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Why miniature cows?
Miniature cattle are an excellent choice for the modern farm. At between 600 and 900 pounds these cows are easier and safer to handle. They also require considerably less feed, which means less money spent on hay and grain, and smaller pasture requirements. We keep our cows on pasture all year round, but supplement with hay when premium grazing is not available. Finally, they produce a more reasonable amount of milk for a single family. That's not to say they skimp on production!

How much milk are we talking about?
Our cows produce 1-4 gallons of milk per day depending on where they are in their lactation cycle and how often they are milked.  What do we do with all that milk, you ask? We do not separate the calf from the cow, so the calf gets a large portion of the milk. Otherwise, what we don't drink we use to make cottage cheese, yogurt, hard cheese, sour cream, butter and ice cream. The rest goes to the chickens and pigs, or the garden.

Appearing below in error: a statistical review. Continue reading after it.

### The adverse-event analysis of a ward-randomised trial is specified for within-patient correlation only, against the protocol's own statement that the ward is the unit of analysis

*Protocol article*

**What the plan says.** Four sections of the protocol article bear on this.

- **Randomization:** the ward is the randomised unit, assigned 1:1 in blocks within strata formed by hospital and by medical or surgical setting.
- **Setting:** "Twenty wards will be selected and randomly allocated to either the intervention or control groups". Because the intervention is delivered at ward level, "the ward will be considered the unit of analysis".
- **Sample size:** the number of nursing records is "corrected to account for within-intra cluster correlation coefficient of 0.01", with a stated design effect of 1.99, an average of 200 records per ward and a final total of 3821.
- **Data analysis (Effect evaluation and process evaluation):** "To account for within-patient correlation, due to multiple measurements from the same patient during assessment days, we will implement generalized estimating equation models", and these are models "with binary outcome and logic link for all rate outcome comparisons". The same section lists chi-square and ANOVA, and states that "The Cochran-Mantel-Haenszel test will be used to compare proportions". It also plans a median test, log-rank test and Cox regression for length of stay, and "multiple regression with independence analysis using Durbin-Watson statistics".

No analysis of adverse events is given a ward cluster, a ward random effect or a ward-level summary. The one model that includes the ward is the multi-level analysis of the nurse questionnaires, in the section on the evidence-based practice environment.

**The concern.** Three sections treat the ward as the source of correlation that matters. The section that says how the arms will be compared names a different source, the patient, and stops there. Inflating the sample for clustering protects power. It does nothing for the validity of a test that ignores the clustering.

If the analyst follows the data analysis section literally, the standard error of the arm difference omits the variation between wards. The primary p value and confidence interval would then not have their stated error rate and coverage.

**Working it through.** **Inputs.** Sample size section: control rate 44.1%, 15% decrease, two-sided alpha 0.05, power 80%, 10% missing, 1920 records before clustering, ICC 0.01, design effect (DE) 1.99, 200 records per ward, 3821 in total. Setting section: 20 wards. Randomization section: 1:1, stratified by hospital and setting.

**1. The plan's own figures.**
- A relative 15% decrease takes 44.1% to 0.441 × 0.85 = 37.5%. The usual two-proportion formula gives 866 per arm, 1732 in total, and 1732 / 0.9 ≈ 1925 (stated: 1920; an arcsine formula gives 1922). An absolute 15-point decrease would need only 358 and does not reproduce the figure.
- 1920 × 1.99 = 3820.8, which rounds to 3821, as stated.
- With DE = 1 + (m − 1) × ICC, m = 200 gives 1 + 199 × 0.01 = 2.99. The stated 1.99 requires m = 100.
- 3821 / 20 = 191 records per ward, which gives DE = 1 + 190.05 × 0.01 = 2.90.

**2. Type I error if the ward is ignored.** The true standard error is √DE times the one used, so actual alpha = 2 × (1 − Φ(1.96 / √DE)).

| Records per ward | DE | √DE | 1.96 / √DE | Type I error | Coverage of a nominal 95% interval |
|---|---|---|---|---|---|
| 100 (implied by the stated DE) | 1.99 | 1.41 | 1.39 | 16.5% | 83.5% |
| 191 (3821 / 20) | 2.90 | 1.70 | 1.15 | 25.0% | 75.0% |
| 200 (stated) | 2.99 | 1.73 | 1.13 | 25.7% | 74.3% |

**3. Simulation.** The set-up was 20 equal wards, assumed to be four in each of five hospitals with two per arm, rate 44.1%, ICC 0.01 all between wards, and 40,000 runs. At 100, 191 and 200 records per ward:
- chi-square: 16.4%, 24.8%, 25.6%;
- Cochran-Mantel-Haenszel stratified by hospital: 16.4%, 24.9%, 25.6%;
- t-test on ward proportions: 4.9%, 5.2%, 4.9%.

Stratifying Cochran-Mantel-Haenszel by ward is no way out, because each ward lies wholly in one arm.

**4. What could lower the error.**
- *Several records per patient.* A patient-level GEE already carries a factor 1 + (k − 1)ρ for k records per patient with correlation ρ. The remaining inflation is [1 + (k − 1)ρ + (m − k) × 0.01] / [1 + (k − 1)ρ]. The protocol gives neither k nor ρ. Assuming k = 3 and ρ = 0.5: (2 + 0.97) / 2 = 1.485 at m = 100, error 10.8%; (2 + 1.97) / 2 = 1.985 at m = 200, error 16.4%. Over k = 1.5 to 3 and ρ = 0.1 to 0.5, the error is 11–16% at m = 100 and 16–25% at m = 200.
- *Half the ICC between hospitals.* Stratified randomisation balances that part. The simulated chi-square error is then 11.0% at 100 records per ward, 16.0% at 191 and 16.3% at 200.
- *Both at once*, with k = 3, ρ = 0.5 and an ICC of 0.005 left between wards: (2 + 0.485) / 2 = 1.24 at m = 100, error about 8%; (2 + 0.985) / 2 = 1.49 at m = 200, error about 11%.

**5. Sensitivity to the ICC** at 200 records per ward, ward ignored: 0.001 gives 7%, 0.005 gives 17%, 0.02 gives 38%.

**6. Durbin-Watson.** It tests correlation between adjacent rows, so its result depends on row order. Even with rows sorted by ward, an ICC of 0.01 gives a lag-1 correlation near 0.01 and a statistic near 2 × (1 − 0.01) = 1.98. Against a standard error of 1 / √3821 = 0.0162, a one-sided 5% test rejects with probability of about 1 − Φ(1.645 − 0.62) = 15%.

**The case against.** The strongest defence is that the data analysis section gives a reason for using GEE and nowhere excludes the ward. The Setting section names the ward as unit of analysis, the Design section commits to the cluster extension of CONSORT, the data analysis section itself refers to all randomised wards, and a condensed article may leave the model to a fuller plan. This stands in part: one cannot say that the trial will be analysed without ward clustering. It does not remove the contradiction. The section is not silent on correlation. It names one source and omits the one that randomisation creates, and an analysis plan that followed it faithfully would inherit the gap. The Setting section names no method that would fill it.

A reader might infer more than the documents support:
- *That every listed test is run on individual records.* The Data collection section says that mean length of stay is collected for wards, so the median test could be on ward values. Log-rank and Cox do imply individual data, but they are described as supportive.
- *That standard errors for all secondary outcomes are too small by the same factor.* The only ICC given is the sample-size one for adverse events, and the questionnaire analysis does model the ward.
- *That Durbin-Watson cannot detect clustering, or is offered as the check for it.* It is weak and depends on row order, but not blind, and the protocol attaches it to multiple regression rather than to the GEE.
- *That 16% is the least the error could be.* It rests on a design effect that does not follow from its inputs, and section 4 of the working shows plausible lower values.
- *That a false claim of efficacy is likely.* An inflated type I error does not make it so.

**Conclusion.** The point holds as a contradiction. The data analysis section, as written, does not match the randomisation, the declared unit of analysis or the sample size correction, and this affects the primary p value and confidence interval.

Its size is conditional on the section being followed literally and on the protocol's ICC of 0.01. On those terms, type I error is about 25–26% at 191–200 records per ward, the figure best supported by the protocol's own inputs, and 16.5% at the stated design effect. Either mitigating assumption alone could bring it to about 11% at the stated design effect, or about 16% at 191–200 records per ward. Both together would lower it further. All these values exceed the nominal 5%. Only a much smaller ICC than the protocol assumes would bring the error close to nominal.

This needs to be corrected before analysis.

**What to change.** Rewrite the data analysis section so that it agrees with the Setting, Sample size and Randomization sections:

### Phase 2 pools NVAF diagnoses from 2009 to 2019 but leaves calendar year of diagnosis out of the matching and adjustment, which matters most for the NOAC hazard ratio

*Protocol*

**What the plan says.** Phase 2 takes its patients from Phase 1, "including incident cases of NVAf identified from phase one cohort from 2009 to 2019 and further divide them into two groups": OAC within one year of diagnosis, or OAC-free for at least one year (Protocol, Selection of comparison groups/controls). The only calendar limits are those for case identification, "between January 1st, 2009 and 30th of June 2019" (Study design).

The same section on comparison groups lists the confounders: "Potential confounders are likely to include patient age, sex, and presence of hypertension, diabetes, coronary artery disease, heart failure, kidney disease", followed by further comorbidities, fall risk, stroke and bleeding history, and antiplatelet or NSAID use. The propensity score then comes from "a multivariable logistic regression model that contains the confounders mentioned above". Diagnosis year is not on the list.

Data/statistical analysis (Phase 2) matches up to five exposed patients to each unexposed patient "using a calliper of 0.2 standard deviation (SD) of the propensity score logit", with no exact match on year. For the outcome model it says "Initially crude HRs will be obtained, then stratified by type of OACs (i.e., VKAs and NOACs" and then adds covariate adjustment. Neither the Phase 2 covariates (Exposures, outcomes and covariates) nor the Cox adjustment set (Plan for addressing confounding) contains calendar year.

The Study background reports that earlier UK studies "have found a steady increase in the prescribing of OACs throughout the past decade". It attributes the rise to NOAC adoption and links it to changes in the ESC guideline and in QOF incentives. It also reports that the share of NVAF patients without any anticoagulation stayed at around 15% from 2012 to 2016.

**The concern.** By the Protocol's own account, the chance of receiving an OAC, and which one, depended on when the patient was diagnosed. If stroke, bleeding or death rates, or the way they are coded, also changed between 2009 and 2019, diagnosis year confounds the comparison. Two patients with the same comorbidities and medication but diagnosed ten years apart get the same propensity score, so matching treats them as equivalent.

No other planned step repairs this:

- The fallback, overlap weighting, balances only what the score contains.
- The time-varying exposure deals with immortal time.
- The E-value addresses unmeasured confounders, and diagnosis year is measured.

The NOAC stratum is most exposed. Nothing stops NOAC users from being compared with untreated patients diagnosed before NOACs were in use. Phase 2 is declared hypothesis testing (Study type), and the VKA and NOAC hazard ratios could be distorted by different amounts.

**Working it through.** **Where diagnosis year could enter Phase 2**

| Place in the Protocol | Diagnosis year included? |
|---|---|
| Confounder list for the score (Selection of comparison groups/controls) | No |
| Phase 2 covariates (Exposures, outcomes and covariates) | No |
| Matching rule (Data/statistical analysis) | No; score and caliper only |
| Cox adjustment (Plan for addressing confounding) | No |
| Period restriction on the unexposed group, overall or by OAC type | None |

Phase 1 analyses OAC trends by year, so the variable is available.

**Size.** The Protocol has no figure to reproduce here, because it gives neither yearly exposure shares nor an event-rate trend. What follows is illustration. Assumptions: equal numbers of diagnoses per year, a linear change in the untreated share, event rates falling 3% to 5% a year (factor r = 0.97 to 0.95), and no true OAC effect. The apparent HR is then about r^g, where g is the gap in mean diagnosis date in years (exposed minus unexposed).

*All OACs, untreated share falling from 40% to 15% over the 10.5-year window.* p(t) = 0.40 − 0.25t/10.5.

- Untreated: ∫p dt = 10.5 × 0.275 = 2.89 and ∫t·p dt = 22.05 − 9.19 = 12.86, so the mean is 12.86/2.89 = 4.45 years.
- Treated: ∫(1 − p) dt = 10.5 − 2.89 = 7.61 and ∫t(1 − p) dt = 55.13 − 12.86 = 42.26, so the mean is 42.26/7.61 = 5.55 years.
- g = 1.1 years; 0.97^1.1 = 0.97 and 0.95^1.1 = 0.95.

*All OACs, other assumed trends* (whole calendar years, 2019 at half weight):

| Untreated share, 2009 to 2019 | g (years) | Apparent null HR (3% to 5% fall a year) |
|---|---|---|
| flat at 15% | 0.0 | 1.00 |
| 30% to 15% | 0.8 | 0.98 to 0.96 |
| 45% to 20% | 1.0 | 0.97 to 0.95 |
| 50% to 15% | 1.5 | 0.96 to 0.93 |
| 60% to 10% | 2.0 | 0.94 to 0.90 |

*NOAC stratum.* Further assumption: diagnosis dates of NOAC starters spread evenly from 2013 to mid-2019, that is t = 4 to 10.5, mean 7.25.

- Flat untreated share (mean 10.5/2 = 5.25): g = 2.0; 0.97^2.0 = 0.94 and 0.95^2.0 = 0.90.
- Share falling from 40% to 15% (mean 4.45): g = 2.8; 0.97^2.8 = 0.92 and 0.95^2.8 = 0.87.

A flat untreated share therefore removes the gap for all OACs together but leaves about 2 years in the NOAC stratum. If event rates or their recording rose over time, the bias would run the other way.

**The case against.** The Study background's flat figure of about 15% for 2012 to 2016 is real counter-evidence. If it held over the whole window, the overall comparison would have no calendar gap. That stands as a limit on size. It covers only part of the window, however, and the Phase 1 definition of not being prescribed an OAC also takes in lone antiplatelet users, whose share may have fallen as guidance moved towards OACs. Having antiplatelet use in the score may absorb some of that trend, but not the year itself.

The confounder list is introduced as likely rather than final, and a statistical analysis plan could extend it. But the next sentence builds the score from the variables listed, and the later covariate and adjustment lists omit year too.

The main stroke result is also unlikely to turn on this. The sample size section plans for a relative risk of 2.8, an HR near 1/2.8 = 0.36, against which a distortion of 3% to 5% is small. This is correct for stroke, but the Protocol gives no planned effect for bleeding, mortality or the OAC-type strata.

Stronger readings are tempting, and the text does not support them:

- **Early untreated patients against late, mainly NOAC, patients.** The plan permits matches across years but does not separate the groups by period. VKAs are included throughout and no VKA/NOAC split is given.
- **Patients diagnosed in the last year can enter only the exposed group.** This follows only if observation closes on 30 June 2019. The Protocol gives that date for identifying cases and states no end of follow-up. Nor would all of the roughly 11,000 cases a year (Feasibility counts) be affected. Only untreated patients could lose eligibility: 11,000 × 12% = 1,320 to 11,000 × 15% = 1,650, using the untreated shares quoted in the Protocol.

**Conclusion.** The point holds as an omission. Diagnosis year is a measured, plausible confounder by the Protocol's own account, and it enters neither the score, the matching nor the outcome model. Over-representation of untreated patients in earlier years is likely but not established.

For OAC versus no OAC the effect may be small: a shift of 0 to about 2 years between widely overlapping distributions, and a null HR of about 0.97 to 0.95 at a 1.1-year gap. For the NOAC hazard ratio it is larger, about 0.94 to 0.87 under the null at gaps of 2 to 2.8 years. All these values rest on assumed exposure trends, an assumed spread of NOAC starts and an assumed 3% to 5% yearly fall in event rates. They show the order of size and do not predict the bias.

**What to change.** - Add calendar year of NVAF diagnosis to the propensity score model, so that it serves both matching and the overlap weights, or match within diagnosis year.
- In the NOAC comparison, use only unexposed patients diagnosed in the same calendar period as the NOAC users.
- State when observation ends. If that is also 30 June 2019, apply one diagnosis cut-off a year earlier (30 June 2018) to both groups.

Herd Health
We take the psychological and physical health and well being of our animals very seriously. We maintain a closed herd, vaccinate annually (or according to our breeding schedule) and test for major diseases in dairy cattle. While it costs more to keep multiple cows, we always do to ensure their needs for "living in a herd" are met. We strongly encourage potential buyers to consider having a companion for their family milk cow. 

The debate over A1/A2 milk is on-going and comes up fairly frequently on raw milk forums. I will say that I have tested my animals for their milk protein because I'm curious, but it's not a strong deciding factor when I'm purchasing an animal. There are other traits and characteristics that hold more weight for me, such as their udder attachment or history of mastitis. Anecdotally, I personally have noticed no difference in digestibility or health outcomes as a result of drinking one protein type or another. That being said, it's something interested persons should research if they want to learn more. 

Recommended Reading
Keeping A Family Cow by Joann Grohmam. This is a delightful read and covers just about everything you need to know.

Have another question? 

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